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Exotic new veggies: adding a gourmet tinge to any meal

Several exotic new greens have hit the market in the last few months; we get the low-down on the latest additions and how you can put them to good use.

health-and-fitness Updated: Apr 04, 2014 14:57 IST
Sonal Ved
Sonal Ved
Hindustan Times

The market has been flooded with all kinds of new roots, tubers and leaves. These vegetables are not only beautiful to look at, but they are also nutrition-rich and capable of adding a gourmet tinge to any meal. While some of them were being served by restaurants, cafés and delis across the city, in the retail sector, their presence is rather new.

Here, we bring you a list of these exotic new veggies and tell you how you can incorporate them in your daily cooking.


From cookery shows, health enthusiasts and food bloggers — the world has been obsessing about this green for a few months now. Belonging to the cauliflower family, it can be used in salads, added to green smoothies, stuffed in burgers and used to wrap meat fillings. It is known for its anti-cancer and cholesterol lowering benefits and is a dieter’s best friend. at: Trikaya, Crawford Market; Grant Road marketAlfalfa sprouts

Shoots of the alfalfa plant, these microgreens are thin and frail. They taste best when perched on Asian stews and curries, salads and health wraps. They can also be used as a filling for burgers. These are available in the seed form too, so you grow them at home and chomp away. at:; Trikaya, Crawford Market; Foodhall, Lower Parel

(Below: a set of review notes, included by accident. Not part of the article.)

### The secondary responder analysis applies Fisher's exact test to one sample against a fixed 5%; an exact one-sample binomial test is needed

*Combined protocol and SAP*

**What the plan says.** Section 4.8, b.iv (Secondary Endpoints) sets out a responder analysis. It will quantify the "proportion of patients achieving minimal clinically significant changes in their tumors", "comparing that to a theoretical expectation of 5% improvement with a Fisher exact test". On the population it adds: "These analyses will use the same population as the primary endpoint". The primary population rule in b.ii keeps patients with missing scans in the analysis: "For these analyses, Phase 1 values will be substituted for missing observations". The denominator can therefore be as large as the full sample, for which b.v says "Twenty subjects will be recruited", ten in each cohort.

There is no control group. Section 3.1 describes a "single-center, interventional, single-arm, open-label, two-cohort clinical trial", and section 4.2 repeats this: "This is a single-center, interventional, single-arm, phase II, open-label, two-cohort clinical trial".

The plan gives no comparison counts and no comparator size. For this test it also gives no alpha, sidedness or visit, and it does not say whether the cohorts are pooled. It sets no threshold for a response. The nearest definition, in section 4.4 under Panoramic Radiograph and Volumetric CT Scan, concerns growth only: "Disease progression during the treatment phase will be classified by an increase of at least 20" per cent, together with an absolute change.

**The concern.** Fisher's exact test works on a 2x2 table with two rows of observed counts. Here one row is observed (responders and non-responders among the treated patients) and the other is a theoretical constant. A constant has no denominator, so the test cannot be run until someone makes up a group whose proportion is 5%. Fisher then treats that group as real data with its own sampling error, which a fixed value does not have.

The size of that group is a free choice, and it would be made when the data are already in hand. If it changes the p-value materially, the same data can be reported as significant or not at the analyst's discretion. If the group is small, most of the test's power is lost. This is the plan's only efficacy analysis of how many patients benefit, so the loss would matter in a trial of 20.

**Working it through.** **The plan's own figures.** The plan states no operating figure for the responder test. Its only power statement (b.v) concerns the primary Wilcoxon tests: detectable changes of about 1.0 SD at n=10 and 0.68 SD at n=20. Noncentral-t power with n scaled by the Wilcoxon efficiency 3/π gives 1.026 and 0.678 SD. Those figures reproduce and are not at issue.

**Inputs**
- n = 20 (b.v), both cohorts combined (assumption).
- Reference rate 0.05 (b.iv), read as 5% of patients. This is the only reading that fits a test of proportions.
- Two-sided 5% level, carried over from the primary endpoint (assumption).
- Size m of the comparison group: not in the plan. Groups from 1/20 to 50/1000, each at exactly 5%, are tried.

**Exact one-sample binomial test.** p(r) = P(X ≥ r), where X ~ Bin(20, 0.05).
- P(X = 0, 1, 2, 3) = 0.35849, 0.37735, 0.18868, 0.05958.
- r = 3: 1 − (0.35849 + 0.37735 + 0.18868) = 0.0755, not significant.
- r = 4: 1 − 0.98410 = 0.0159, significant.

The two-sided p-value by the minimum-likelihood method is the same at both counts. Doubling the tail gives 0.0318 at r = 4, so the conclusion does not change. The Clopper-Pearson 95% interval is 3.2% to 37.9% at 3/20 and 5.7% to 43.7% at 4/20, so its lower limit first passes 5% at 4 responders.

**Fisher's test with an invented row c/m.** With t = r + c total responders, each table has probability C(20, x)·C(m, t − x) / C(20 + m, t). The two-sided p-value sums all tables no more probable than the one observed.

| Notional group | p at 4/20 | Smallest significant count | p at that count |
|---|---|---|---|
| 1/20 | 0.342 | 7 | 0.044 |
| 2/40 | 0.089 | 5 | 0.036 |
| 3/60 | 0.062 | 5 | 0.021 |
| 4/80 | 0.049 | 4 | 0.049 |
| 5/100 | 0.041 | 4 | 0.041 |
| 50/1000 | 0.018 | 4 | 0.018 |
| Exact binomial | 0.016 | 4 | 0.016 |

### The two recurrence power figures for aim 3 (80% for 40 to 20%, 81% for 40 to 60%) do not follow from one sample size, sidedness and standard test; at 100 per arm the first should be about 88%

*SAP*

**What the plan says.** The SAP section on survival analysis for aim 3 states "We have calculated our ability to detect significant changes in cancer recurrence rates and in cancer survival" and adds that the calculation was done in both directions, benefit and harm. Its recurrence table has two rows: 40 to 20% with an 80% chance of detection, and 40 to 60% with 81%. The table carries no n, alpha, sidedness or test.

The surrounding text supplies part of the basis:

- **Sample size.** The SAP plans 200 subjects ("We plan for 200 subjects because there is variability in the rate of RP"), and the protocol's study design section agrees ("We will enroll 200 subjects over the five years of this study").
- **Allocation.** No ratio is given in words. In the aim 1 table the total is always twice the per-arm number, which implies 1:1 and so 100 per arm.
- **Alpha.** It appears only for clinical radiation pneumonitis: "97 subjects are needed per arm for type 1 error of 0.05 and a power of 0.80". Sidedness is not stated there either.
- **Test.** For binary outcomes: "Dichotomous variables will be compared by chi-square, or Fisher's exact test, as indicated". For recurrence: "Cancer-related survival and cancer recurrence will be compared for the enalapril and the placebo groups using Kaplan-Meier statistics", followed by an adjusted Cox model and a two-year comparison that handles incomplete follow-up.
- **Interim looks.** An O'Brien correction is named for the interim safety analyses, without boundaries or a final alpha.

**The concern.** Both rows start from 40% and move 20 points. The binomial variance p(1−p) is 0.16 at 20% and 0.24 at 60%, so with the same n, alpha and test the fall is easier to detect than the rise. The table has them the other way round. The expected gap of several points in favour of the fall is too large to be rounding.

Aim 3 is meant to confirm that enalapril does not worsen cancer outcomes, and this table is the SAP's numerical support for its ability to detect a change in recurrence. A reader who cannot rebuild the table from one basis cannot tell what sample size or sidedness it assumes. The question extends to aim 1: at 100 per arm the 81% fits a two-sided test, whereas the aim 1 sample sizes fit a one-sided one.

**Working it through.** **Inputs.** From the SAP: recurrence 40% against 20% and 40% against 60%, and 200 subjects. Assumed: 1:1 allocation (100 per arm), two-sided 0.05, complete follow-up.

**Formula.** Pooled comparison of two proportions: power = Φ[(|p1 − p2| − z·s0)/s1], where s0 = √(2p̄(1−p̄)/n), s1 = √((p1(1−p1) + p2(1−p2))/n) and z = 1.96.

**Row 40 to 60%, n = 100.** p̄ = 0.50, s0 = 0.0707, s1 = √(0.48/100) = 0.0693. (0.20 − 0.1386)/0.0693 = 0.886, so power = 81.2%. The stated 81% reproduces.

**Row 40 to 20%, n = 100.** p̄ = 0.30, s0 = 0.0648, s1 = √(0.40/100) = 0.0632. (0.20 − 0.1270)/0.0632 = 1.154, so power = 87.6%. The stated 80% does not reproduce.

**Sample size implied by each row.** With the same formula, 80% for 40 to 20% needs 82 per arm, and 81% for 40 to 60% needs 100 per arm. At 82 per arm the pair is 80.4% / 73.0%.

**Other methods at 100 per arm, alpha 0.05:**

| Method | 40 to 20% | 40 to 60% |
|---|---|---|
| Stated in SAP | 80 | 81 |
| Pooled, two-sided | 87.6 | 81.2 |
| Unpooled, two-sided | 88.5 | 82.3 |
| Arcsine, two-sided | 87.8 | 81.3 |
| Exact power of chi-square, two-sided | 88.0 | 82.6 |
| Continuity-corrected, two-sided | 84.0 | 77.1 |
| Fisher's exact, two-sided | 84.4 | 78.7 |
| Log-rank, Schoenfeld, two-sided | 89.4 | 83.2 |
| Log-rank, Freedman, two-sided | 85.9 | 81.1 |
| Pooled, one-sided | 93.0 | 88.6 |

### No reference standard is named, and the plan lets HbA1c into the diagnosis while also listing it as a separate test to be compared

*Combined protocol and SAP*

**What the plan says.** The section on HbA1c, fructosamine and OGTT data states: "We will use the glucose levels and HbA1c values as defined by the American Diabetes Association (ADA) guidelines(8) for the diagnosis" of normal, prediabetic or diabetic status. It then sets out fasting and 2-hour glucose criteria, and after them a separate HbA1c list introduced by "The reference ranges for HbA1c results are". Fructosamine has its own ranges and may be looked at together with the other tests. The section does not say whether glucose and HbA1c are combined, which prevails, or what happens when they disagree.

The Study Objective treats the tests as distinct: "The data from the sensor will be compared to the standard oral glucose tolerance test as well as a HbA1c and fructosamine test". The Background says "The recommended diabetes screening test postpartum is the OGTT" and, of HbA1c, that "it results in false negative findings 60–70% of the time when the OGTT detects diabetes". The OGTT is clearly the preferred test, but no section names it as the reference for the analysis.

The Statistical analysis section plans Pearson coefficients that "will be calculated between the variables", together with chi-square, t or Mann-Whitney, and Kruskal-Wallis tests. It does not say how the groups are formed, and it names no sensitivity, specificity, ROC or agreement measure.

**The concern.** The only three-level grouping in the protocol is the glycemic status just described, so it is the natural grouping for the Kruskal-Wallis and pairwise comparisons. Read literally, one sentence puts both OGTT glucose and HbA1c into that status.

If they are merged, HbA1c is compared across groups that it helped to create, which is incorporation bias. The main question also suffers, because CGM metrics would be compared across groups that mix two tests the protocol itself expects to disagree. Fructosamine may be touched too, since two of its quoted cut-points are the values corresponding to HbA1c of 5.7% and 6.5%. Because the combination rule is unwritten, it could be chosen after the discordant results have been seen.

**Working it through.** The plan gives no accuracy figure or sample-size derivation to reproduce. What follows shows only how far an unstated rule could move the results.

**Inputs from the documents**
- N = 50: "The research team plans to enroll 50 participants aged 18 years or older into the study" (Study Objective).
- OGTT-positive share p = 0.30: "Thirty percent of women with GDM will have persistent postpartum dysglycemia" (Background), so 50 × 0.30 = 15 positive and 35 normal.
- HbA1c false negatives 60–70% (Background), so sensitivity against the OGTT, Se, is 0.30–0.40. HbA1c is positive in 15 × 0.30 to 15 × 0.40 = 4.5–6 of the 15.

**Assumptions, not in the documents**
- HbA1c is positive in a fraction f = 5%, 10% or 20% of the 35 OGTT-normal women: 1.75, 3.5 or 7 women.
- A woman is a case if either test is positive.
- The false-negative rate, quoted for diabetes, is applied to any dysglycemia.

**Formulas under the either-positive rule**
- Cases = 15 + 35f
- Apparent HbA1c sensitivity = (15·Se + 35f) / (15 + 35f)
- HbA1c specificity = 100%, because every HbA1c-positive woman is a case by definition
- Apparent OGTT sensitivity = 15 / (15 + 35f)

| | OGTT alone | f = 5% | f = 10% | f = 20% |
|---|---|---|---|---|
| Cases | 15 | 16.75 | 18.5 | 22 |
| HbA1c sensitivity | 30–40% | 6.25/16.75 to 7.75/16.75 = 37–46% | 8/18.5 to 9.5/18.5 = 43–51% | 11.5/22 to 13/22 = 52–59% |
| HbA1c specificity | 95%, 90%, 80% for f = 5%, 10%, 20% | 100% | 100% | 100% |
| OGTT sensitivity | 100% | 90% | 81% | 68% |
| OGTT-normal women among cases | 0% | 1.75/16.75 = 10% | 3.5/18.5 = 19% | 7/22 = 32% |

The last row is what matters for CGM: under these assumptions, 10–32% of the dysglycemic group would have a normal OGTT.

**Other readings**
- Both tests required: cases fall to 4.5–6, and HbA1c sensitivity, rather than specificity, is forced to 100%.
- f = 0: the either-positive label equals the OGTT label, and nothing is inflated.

Not to be confused with celery, celeriac is a knobby root vegetable that is liked for its edible body. It tastes similar to celery, but has a nuttier and denser texture. Just like a potato or carrot, celeriac requires extensive cooking and can be used to make celeriac mash and chips too. You can also eat it roasted.
Available at: Trikaya, Crawford Market; Byculla vegetable market; Grant Road market

Bear lemons

A tad bigger than local lemons, these are known for their vibrant skin colour. They are perfect for desserts (lemon bars and lemon curd etc.) because they contain just the right kind of tartness. They also have a fragrant rind that can be grated and used in salad dressings. at: Foodhall, Lower Parel

(With inputs from Chef Krishna Khetle from Cafe Infinito, Bandra Kurla Complex)

Brussels sprouts
These tiny, edible buds that are full of crunch and colour originated in Brussels. They are best used in salads, soups or along with roasted meats as sides. Brussels sprouts need to be handled carefully as they are delicate and can bruise easily. This vegetable has a detoxifying ability, so you can blitz them with your vegetable juices as well.
Available at: Trikaya, Crawford Market; Foodhall, Lower Parel

Fruit vendors often try to sell these as ‘Chinese oranges’. Kumquats look like miniature oranges. They have a thin tangerine-like skin, smell deliciously sweet and have a saccharine-sour taste.
They can be thrown into salads, eaten raw or puréed to make fruit syrups and salad dressings. They are a little less sour than other citrus fruits and, therefore, work effortlessly in desserts such as puddings and cheesecakes.
Available at: Trikaya, Crawford Market; Foodhall, Lower Parel; Godrej Nature’s Basket outlets

Swiss chard
This green is bitter when eaten raw, but that bitterness fades away into a grassy tone when cooked. Chard’s colourful stem is rich in vitamins A, C and K. While tossing it in a salad is the easiest thing to do, Swiss chard works well in burgers and when tossed with your stir fry too.
Available at: Trikaya, Crawford Market; Foodhall, Lower Parel

Enoki mushroom
Drastically different from button mushrooms, these ones are long and have small heads. They taste great when served cold, so you can work them into salads and antipasti appetisers. You can also add them to soups and stir-fry preparations.
Available at:; FoodHall, Lower Parel; Godrej Nature’s Basket outlets